Canadian consumers with a hunger for debt are carrying the national economy, but it’s an appetite that will soon be put to the test by policies that could – if mishandled - trigger a recession, warn economists.
“It’s not unreasonable to assume that the next recession will be a consumer-led recession,” Benjamin Tal, deputy chief economist at CIBC Capital Markets, told BNN in an email.
“The bottom line is that the consumer has not been tested yet.”
If there are dark clouds on the GDP horizon, they have yet to darken Canada’s economic skies. The country posted its strongest growth rate in nearly six years in the second quarter, at 4.5 per cent.
Again, the consumer carried the day with household consumption rising 4.6 per cent. Still, exports and business investment – the missing ingredients in the Canadian recovery – showed surprising strength.
Residential construction, another economic pillar that naysayers have long said was due for a pullback, fell 4.7 per cent.
“At some point, exports, capital spending and even infrastructure spending will have to step up to carry the load,” Doug Porter, chief economist at BMO Capital Markets, told BNN.
“We simply can’t count on the consumer (and housing) to continue leading growth in the years ahead.”
While the rise in capital spending is “good news,” Porter said he’s “not sure we can call it a rotation yet, as consumer spending was also still very strong.”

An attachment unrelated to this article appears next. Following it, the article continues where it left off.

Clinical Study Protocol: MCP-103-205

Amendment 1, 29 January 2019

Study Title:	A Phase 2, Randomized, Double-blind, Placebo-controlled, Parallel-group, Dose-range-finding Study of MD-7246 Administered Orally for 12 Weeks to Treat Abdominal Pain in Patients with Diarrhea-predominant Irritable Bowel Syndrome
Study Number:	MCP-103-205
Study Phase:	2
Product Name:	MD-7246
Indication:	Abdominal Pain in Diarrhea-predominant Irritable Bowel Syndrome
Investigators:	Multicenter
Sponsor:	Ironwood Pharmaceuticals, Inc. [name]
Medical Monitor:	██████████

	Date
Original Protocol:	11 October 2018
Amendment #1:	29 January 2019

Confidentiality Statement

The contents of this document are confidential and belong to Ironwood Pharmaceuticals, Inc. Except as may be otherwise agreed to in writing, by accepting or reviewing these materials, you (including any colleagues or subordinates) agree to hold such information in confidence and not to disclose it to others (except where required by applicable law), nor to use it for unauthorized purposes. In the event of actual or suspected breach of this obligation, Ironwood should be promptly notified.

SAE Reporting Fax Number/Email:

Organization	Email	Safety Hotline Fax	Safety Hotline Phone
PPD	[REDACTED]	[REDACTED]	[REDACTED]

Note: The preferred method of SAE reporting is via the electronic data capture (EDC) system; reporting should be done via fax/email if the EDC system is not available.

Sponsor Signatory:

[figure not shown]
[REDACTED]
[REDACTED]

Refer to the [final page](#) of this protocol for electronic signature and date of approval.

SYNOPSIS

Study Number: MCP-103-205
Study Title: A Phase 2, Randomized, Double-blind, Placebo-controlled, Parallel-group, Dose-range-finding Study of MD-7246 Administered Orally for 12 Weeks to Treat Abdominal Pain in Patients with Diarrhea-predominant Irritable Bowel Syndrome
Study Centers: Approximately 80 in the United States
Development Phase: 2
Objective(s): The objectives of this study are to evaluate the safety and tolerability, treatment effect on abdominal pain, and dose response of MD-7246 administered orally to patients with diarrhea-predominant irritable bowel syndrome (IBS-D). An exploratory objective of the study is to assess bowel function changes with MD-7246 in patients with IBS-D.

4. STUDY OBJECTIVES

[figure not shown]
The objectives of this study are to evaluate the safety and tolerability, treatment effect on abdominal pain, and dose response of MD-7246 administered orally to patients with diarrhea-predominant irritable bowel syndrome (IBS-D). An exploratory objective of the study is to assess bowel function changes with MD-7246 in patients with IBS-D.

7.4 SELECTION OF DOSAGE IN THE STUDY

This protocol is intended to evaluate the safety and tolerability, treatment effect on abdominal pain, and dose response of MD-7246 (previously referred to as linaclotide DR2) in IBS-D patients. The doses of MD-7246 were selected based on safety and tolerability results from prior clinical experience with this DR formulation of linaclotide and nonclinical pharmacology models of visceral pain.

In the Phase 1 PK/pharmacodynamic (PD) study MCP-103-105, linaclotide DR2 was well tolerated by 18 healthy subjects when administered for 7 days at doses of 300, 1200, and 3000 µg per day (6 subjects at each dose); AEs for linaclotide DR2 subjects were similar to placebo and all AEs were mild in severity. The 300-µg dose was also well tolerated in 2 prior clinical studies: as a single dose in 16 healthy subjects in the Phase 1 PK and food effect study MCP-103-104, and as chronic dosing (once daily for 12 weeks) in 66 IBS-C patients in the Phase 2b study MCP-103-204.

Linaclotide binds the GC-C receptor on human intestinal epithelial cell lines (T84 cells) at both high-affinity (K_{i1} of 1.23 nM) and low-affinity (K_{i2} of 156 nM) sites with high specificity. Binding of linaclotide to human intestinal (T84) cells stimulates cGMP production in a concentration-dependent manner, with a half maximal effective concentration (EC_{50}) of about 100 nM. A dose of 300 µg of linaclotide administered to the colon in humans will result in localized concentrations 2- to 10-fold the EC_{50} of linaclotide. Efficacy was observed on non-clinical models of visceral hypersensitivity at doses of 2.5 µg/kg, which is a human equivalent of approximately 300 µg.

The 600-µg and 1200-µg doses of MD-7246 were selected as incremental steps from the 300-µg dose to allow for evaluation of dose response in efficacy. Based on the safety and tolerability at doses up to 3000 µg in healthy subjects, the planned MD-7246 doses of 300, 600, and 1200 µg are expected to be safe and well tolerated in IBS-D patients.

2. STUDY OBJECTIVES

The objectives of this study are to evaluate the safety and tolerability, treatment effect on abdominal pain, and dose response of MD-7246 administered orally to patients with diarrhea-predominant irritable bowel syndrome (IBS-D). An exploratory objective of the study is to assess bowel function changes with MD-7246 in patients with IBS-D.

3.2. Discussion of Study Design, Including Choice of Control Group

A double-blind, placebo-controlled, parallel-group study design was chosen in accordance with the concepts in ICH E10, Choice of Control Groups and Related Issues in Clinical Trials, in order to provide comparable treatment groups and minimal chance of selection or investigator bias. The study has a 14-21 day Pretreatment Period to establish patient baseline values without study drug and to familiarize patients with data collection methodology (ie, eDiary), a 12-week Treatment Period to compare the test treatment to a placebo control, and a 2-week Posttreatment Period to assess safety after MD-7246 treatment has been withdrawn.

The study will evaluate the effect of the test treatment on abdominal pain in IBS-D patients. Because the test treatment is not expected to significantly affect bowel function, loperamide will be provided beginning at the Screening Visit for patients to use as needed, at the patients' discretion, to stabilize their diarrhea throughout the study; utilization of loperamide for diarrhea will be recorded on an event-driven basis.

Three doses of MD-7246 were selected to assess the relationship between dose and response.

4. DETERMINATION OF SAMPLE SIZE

“At least we can say growth now looks much better balanced, and it may be the first real signs that a rotation away from a reliance on consumers/housing alone has begun.”
As goes the broader economy goes the earning power of the banks. Canada’s Big Six handily beat expectations this earnings season, with strength in domestic banking a dominant theme across the sector.
But the Canadian appetite for borrowing will be tested by three events that will “cause the credit cycle to either shift in reverse or take a pause,” said David Rosenberg, chief economist and strategist at Gluskin Sheff + Associates.
“One is the fact that the Bank of Canada is raising rates,” Rosenberg told BNN in an email.
Indeed, the bank’s next opportunity is on Wednesday, and the strong GDP report is putting a hike on the table despite the lack of a monetary policy report or news conference attached to the rate announcement.
Second, falling home prices in the Greater Toronto Area will “cause the banks to become more cautious on mortgage originations,” further testing borrowers, according to Rosenberg.
And, third, looming accounting rules forcing lenders to bolster reserves will lead to a “more stringent credit environment.”
While Canadians have been hectored about their debt by policymakers for years, the actual policy environment has been very friendly to borrowers.
“If policymakers want to force things, it would obviously take higher interest rates and/or stricter regulatory lending standards to slow the growth rate of household debt,” David Madani, senior Canada economist at Capital Economics, told BNN by email.
Policymakers, however, need to tread carefully.
“With household debt at extremely dangerous highs, any tightening in household credit conditions runs the risk of causing a recession,” said Madani.